Published on July 11th, 2019 | by Emergent Enterprise0
What I Learned Connecting One Million Objects to the Internet
In the Internet of Things, some of the “things” are you and me: people. And when there are people involved in digital interactions, user experience happens. Luca Lamera at iotforall.com shares some of his UX expertise when people interact with machines, devices and sensors and, not surprisingly, the UX is key to a successful solution. Understanding the user’s needs, goals and behaviors goes a long way to easily functional and oftentimes seamless interactions in IoT.
The Internet of Things has changed the way people interact with products and has started a complete rethinking of business logic. Companies need to embrace change and rethink products and processes to thrive.
Twenty years ago, PCs and laptops were the only connected objects; for a long time, there were no other devices with the capacity to send and receive information over a network. In a matter of years, everything changed and thousands of devices became connected. From smartphones to wearable technology and smart home appliances we have seen the rise of the Internet of Things.
Kevin Ashton coined the term “Internet of Things” in 1999 to describe a system where the Internet is connected to the physical world via ubiquitous sensors. Today, the number of connected objects exceeds 17 billion and is expected to grow to 35 billion by 2025.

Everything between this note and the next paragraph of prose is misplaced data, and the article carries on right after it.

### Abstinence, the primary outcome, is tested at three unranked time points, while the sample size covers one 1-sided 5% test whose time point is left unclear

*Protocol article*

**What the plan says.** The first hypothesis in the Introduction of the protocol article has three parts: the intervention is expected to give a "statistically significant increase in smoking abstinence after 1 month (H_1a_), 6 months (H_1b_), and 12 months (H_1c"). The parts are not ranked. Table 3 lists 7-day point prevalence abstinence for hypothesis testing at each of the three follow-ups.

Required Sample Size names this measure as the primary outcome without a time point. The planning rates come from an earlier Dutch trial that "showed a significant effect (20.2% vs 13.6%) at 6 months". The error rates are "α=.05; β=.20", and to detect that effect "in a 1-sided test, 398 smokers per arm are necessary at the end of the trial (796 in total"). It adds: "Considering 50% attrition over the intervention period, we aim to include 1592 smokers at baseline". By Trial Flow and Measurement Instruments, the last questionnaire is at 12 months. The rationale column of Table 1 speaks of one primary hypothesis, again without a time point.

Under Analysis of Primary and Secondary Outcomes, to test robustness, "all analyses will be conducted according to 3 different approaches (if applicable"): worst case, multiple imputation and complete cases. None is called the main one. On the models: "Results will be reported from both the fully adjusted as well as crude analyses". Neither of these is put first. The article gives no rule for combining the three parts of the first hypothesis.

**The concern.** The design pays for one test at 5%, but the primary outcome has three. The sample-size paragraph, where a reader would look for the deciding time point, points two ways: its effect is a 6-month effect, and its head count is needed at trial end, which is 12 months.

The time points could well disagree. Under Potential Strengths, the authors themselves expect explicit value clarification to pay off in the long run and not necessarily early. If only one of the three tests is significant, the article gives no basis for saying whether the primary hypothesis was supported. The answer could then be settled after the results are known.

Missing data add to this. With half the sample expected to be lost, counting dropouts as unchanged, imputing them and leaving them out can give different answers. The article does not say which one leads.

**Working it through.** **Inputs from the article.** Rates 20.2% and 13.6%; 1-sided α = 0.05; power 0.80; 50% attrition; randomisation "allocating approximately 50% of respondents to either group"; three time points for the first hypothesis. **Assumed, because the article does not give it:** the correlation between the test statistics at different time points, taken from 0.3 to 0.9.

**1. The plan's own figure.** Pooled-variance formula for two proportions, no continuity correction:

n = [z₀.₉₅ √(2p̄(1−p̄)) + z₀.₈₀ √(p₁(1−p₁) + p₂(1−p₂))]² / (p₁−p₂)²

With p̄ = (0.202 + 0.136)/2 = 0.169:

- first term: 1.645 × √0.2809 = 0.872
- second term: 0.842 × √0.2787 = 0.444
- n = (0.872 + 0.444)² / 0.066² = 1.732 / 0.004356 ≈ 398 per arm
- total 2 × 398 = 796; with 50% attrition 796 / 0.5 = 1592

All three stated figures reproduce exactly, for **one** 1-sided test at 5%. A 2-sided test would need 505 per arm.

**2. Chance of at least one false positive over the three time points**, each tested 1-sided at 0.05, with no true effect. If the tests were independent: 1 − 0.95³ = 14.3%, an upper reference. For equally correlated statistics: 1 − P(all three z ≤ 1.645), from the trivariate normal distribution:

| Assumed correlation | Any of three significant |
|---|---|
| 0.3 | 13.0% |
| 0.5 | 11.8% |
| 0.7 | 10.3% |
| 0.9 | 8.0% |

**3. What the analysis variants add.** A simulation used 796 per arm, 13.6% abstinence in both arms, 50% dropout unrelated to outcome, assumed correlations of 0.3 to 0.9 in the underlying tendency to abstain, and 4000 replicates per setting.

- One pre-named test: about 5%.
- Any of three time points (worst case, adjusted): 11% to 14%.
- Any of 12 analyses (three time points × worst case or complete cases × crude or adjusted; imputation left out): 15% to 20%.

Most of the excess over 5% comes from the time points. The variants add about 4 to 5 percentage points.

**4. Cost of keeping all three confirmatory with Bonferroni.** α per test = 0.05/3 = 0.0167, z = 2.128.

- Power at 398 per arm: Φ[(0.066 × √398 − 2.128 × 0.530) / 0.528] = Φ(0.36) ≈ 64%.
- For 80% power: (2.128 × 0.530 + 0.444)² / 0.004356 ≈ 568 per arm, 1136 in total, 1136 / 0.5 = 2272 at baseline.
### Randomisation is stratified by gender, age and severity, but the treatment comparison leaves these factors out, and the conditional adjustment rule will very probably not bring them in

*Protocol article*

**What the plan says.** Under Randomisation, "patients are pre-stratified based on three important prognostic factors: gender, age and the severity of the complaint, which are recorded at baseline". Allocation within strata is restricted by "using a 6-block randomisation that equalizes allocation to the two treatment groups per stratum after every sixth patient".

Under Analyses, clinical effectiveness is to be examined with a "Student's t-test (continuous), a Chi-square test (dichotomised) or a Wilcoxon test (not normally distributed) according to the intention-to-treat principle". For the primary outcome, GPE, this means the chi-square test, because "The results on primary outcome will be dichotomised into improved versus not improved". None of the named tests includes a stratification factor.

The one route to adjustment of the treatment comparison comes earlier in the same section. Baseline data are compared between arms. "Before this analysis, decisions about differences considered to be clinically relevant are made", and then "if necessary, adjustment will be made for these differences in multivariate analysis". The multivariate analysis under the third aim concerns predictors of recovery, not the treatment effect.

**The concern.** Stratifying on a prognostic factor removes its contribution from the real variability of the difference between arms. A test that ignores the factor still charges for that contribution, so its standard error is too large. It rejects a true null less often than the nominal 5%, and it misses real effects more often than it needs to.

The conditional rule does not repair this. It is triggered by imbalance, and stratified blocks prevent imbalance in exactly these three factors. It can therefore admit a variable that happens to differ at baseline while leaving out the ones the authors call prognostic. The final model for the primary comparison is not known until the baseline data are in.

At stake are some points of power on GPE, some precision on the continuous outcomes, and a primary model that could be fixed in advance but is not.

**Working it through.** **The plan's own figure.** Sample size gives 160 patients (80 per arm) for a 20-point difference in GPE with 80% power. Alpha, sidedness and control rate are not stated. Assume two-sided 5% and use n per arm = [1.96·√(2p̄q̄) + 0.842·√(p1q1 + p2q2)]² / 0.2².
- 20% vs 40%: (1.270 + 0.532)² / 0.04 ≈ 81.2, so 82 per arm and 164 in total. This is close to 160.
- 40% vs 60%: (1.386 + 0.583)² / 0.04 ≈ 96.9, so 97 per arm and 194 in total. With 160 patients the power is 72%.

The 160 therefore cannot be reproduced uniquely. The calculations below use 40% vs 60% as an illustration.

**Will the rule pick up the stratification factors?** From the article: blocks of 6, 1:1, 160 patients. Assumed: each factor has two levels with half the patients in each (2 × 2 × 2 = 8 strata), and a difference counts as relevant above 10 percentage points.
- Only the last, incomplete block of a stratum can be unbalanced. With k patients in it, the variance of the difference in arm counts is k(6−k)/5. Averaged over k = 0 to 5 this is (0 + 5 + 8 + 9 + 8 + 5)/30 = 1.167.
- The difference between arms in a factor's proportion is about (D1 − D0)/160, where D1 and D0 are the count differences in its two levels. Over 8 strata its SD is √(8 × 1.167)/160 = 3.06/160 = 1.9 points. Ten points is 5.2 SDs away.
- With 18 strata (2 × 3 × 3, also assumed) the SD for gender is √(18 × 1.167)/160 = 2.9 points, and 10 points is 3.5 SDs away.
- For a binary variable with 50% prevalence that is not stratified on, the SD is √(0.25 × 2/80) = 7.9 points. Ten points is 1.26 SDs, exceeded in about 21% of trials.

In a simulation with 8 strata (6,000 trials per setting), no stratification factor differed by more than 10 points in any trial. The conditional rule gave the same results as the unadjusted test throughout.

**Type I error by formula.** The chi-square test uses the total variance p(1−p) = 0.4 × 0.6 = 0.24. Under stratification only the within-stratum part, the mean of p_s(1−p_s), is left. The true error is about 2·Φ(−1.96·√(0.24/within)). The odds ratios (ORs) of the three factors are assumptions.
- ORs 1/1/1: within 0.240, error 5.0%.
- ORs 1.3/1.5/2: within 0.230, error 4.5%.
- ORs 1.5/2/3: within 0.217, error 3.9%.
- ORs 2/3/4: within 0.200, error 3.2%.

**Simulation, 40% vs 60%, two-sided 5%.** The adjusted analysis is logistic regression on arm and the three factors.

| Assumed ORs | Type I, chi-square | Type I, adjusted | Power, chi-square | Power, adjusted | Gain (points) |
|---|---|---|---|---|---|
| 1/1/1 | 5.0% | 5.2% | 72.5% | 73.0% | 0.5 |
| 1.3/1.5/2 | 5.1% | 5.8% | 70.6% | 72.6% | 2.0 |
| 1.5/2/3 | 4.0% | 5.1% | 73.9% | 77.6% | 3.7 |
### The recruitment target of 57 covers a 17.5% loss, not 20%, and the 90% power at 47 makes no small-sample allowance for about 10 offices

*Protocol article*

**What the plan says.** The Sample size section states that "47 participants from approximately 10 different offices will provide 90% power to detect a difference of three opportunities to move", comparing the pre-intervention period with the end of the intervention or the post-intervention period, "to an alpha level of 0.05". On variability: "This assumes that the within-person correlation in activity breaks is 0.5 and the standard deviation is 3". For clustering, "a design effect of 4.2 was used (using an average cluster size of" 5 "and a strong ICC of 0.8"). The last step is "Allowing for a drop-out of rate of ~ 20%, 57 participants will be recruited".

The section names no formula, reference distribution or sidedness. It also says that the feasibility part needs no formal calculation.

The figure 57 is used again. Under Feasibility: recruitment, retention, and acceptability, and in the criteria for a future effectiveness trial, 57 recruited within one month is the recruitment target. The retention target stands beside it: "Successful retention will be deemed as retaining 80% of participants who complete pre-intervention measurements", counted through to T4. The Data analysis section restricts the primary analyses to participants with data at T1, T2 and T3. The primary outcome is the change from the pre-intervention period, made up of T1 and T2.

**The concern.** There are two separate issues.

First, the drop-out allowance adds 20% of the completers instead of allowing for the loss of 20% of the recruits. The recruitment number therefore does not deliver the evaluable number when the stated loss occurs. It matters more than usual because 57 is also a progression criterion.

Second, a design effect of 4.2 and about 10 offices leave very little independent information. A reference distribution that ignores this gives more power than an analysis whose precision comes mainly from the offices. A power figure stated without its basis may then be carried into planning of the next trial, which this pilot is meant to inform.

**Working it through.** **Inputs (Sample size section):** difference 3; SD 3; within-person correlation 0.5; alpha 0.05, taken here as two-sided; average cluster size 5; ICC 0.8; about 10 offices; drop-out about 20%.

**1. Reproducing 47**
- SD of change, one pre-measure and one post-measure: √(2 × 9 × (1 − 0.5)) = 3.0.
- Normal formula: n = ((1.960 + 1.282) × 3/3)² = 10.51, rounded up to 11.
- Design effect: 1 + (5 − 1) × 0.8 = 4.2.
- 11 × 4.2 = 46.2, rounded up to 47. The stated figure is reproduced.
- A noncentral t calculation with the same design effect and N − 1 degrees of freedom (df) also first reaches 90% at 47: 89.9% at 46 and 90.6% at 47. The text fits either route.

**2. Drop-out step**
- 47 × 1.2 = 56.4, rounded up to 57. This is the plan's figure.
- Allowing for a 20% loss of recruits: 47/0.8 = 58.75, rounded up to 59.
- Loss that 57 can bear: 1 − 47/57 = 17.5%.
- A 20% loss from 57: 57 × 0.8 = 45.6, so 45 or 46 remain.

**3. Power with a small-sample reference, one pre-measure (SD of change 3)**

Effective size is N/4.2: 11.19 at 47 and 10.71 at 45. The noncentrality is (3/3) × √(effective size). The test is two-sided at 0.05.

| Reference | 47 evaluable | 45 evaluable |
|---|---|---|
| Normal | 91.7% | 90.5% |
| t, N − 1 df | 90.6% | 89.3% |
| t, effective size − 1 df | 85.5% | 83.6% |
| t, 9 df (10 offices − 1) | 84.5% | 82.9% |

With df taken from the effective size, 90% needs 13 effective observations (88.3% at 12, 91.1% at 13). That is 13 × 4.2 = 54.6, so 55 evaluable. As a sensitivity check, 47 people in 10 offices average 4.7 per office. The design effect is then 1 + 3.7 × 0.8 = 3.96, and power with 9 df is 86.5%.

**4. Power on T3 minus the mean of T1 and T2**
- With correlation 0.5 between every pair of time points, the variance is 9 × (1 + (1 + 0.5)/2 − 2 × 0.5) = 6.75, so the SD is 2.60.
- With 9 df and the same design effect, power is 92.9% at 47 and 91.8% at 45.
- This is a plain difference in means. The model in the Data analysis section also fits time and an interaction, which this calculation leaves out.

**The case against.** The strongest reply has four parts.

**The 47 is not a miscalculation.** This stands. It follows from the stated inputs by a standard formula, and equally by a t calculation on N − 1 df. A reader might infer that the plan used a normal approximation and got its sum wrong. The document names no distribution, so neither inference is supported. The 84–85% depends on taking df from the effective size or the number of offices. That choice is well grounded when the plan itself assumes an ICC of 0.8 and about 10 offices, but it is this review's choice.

I had the opportunity to work with many brands discovering the potential of IoT in several fields such as home automation, automotive, health and fitness. When doing retrospective meetings I always try to keep a note of lessons learned and insights about user experience, operations, big data, marketing, and business.
Redefine Everything You Know
When objects like cars, ovens, washers and audio speakers become connected they acquire some “super-powers”, where they can sense the world and communicate with each other. This power has changed the way people interact with them and has started a complete rethinking of business logic; logic that led us to one of my favorite definitions of IoT by John Rossman author of The Amazon Way on IoT:
“IoT is the digital awareness in the physical world”
From the very first project, I discovered “awareness” was a critical factor. Awareness implies a complete rethinking of product development, tools and procedures; designers and developers need to transition fast from theory to practice because IoT introduced new rules and is constantly pushing them to explore new boundaries of interaction forcing them to continuously work outside their comfort zone.
UX for IoT
Human-computer interaction in the IoT world is much more than designing an interface. A lot of interactions between users and connected devices aren’t made using screens but instead with gestures, voice, sensors and sometimes without any action at all. A smart thermostat can recognize the presence of somebody inside a room and learn a user’s habits, and, without any user action, the system can adapt and set the correct temperature.
This is a common scenario in IoT where data collected by sensors and processed by algorithms allow a status change. Designing a system that can adjust without user control is a big goal. Moving from complex interfaces to no interface reduces every pain-point, as was excellently stated in Golden Krishna’s book The Best Interface Is No Interface:
“After all, as Edward Tufte once said, “Overload, clutter, and confusion are not attributes of information, they are failures of design.”
Designing an interface is the easy part of these kinds of projects. Challenges are much more likely to be related to other factors like context, mental-models, inter-usability and coherence.